2006 revisited: daughters and job hunt

I wasn’t going to do this, but I’ve woken up early and other people seem to still be writing up their experiences of last year, so why not?

The biggest thing for our family was the decision to take Bridget out of her school and start her in a day-care centre. This was essential for Bridget, who was coming home with fresh bruises every day from banging herself against the classroom walls in frustration, and the school were tremendously helpful in finding the new place for her, which she really likes (see passim). There is a downside – the drive to Tienen and back is a huge time sink for Anne, essentially two hours, or two and a half hours, in the car in the middle of the day. We are hoping that the other day-care place in Tervuren will find a space for her soon, as they can send a bus to pick her up. We are also hoping that the place which has us on their list for weekend respite care will come through with the goods soon; we seem to have been waiting almost a year for news from them.

It has to be said that Bridget is noticeably a lot happier now that she has been released from the stresses of school, although she still prefers to hide in the bath all day when the house is full of family members.

Ursula has just decided to start eating with a spoon. This is a major development, meaning that while of course she will still need to be supervised like any other four-year-old while eating, the intensity of supervision can be relaxed. I remember vividly that Bridget started feeding herself at ten months, and unlike other skills (such as talking) kept it up despite her regression; apparently she is the only child who can manage cutlery at the day-centre, and proudly eats lunch in regal splendour on her own while the other children are fed by the supervisors.

The biggest thing for me personally in 2006 was my ongoing job hunt. Today is the second day in my new job, which so far is going well (difficult, of course, to make an early assessment but as far as I can tell from others’ experience if it’s going to go badly wrong you generally have some warning signals even as early as the first day). This was, however, just one of numerous efforts, which it is probably best to record:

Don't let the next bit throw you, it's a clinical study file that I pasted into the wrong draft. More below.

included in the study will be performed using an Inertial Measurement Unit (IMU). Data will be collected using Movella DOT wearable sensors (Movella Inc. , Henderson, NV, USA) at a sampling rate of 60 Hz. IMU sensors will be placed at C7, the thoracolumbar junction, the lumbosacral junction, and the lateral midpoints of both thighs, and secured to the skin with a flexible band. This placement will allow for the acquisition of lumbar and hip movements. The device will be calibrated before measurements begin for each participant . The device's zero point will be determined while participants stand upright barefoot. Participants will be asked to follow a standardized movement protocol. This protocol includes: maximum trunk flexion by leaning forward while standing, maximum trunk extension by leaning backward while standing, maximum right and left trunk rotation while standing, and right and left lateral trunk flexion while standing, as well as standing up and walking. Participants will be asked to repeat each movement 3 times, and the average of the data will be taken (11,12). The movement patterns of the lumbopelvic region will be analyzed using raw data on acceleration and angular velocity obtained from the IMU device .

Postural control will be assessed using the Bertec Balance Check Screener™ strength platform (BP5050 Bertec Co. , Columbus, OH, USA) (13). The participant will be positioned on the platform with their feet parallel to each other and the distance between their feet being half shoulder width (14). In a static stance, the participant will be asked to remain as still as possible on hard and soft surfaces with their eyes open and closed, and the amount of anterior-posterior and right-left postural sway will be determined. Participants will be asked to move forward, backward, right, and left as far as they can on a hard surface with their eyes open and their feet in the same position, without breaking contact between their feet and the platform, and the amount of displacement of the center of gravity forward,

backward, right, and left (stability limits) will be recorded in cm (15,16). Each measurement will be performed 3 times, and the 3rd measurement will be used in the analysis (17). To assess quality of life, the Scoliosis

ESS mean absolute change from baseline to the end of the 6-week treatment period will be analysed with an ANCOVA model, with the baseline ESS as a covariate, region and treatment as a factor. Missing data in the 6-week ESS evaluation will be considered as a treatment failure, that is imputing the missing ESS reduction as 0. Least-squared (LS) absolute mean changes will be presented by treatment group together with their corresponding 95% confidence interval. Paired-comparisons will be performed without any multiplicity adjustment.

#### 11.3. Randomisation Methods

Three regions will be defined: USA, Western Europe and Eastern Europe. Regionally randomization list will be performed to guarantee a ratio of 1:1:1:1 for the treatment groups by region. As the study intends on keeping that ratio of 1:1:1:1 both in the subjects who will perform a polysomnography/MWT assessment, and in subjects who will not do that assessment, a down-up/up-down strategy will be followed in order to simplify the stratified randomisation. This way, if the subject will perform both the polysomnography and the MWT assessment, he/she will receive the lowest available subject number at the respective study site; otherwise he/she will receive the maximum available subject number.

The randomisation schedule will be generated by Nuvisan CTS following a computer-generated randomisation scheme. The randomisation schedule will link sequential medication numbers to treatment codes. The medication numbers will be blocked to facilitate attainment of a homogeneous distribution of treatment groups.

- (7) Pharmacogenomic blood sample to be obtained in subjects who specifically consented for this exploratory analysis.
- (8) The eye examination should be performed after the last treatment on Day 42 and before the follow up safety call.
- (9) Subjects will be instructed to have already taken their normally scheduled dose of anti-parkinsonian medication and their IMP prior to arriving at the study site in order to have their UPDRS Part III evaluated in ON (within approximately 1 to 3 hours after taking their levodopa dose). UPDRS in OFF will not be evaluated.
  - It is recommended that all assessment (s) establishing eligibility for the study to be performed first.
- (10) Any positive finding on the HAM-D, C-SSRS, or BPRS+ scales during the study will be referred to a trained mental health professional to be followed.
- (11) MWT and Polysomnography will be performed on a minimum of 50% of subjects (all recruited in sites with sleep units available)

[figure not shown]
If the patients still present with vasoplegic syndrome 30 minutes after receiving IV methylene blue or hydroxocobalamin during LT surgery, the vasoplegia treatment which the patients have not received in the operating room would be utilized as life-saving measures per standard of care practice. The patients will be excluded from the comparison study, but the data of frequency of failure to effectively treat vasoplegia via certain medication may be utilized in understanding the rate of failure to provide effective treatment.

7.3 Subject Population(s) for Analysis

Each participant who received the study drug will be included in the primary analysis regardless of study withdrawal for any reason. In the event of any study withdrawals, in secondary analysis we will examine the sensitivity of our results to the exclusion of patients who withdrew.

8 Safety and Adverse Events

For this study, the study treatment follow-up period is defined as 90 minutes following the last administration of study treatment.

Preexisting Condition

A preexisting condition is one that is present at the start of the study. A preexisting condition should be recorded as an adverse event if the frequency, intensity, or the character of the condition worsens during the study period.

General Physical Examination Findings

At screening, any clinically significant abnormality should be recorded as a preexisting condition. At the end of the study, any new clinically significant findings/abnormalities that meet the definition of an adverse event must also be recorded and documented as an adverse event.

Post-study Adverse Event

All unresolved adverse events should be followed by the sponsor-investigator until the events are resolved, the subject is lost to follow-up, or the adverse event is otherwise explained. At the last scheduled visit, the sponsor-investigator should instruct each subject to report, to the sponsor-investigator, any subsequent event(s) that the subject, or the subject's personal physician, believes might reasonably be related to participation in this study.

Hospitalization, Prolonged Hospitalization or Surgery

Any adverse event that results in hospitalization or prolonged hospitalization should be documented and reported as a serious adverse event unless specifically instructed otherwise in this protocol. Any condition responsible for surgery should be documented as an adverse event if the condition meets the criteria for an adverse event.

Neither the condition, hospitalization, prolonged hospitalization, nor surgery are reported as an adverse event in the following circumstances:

1. I came into 2006 having had what seemed to me to be a very promising meeting with a leading Brussels lobbying firm in December. However the trail simply ran cold; they never replied to my follow-up emails. Frustrating, but there you go.
  2. In early January I contacted a head-hunter based in Belgium who popped up on my LinkedIn network. He was also awfully positive and said that while it wasn’t a top priority for him, he would call around his corporate contacts some time when he had a free day to see what the market for my skills might be. Again, never heard back from him.
  3. I applied for a rather senior job in NATO in January. Never heard back – suspected I was not experienced enough for it, so no big surprise.
  4. In February I was contacted out of the blue by a corporate head-hunter who wanted a campaigning/advocacy professional with thinktanky experience. No idea how they got hold of me – the other headhunter I’d been in touch with in January denied any connection. This actually progressed as far as a videoconference with me in the headhunters’ Brussels office being interviewed by their man in Amsterdam. But the subject area of the campaign was not one that really turned me on (health related, rather than international politics), and a friend of mine who works in that sector advised me to be wary, as the whole thing depended on (in her words) “significant Big pharma backing”. Once they worked out at the interview that I wasn’t that interested in the topic, we terminated negotiations, amicably enough.
  5. In May a rather nice European Commission job came up which I applied for. Several other people encouraged me to do so, but I heard through the grapevine that in fact the advertisement process was really intended to confirm the incumbent temporary appointee in position. So no big surprise when that didn’t work out, though slightly surprised that they actually did take the time send a rejection letter telling me so. (In October, five months later.)
  6. My new employers, having spent a year and a half getting their funding organised, invited me for interview in September, and offered me the job in October. Yay!
  7. NATO has come up again, with another position which I applied for back in September (before the interview for my current job). It took them until December, but they have in fact called me for a series of interviews later this month. One of the advantages of being the only person in my office for the moment is that I can sneak out without asking anyone’s permission, so I will obviously do so. I hear that the NATO recruitment process is very slow, so am not holding my breath; also it is a bit soon to be moving on from a new job which I am starting to enjoy. But I would like some experience on the inside pissing out (rather than the outside pissing in) and such opportunities are few and far between, so I think I will pursue this to the end; I can always say no, after all, even if they offer it to me.

Anyway, I won’t lose too much sleep about this. It’s difficult to imagine my new job having the lows that I sometimes suffered in the old job (editing reports, dealing with the boss’s foul moods). There will no doubt be different lows, but I don’t see them yet.

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